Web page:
LAHORE - The Lahore High Court (LHC) gave an important verdict last week on release of Jamaatud Dawa (JuD) chief Hafiz Muhammad Saeed. The verdict coincided with a lawyers’ rally against the police crackdown on activists of Tehreek Labbaik Ya Rasool Allah staging a sit-in at Faizabad Interchange in Rawalpindi against changes to the declaration of finality of prophethood of Prophet Muhammad (peace be upon him).
In a much awaited decision, a Lahore High Court review board finally dismissed government’s plea to extend detention of JuD chief Hafiz Saeed. Court orders for the release of Saeed overshadowed all other cases last week.
The three-member board, headed by Justice Abdul Sami Khan and consisting of Justice Sadaqat Ali Khan and Justice Aalia Neelum, passed the order when the provincial and federal governments failed to bring any cogent evidence against Hafiz Saeed.
Officials of the interior, foreign, commerce and finance ministries as well as law officers appeared before the board during in-camera proceedings. Hafiz Saeed was produced in the court amid high security arrangements.
The officials presented reports and evidence to the board, pleading that detention of Hafiz Saeed be extended for three months. They said Pakistan might face cut in funding and support if Hafiz Saeed is released. However, the board members observed that Hafiz Saeed had been in detention for 10 months and could not be detained anymore under the law. The judges asked the officials to present any cogent evidence against Saeed’s involvement in any anti-state activity. However, the officials failed to present any solid evidence.
The board had earlier directed the Finance Ministry to furnish the evidence to justify detention or extension in detention of the JuD chief. The ministry also could not convince the board, which ordered release of the detainee.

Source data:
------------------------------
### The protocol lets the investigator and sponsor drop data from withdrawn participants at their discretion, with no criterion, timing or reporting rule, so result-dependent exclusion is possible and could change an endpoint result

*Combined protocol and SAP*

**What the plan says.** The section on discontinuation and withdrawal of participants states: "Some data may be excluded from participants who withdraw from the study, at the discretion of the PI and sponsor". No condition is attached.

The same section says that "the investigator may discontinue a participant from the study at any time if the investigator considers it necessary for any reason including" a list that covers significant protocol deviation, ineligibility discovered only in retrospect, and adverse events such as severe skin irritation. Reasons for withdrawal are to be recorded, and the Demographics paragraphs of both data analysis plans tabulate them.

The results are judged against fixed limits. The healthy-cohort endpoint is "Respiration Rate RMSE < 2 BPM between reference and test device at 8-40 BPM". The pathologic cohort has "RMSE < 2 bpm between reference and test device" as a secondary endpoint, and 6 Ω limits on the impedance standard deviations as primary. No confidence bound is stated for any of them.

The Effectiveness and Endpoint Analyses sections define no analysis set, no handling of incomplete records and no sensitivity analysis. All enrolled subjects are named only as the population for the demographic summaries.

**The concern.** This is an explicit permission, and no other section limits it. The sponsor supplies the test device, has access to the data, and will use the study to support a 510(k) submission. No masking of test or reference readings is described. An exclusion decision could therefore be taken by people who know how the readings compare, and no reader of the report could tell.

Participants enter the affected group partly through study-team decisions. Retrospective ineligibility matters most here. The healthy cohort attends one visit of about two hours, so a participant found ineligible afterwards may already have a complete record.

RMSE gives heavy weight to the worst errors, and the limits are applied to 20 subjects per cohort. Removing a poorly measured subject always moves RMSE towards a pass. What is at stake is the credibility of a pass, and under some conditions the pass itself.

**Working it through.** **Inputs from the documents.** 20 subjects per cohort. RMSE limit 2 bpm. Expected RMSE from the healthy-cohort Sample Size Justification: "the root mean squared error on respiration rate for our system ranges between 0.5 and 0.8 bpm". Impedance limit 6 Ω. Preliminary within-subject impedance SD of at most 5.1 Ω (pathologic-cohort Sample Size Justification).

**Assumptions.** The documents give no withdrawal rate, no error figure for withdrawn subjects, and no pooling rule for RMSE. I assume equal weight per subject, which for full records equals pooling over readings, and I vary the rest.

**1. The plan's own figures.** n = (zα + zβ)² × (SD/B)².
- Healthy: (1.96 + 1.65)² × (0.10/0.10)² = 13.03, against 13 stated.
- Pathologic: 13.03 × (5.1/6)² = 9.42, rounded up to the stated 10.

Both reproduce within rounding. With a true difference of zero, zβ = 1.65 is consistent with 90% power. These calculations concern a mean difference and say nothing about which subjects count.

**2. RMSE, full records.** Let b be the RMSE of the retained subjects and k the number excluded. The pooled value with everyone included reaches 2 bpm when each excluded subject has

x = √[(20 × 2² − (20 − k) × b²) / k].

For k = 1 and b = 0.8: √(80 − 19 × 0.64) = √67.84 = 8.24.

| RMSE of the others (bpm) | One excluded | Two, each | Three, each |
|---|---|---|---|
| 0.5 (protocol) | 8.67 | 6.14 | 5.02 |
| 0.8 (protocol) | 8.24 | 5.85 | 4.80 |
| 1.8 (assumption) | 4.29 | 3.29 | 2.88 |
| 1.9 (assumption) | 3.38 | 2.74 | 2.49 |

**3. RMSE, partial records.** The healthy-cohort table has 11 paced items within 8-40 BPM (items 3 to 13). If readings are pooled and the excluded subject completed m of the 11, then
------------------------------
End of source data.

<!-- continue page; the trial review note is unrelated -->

On October 25, the review board had extended detention of Hafiz Saeed for 30 days and it expired on November 23. According to Maintenance of Public Order, 1960, if a board does not grant extension in detention of any person, it automatically expires.
Hafiz Saeed had been in detention since January 28 when the federal government had asked the provincial government to detain him. The Punjab government detained Saeed and four others -- Abdullah Ubaid, Malik Zafar Iqbal Shahbaz, Abdur Rehman and Qazi Kashif Hussain.
They used to appear before a federal review board. However, the government later detained them under the Maintenance of Public Ordinance, 1960. Later, the provincial review board, consisting of judges of the Lahore High Court , was constituted and it ordered release of four aides of Hafiz Saeed a week ago.
Coming out of courtroom, Hafiz Saeed talked to reporters and said, “I am thankful to lawyers and the entire nation for supporting me. It is not only my case; it’s the case of entire Pakistan.” He said, “It is a slap on the face of India, as we have established that Pakistan is a free state.” Hafiz Saeed affirmed India could not cause any harm to Pakistan and Kashmir would soon be free. His supporters showered rose petals on him and chanted slogans in his favour.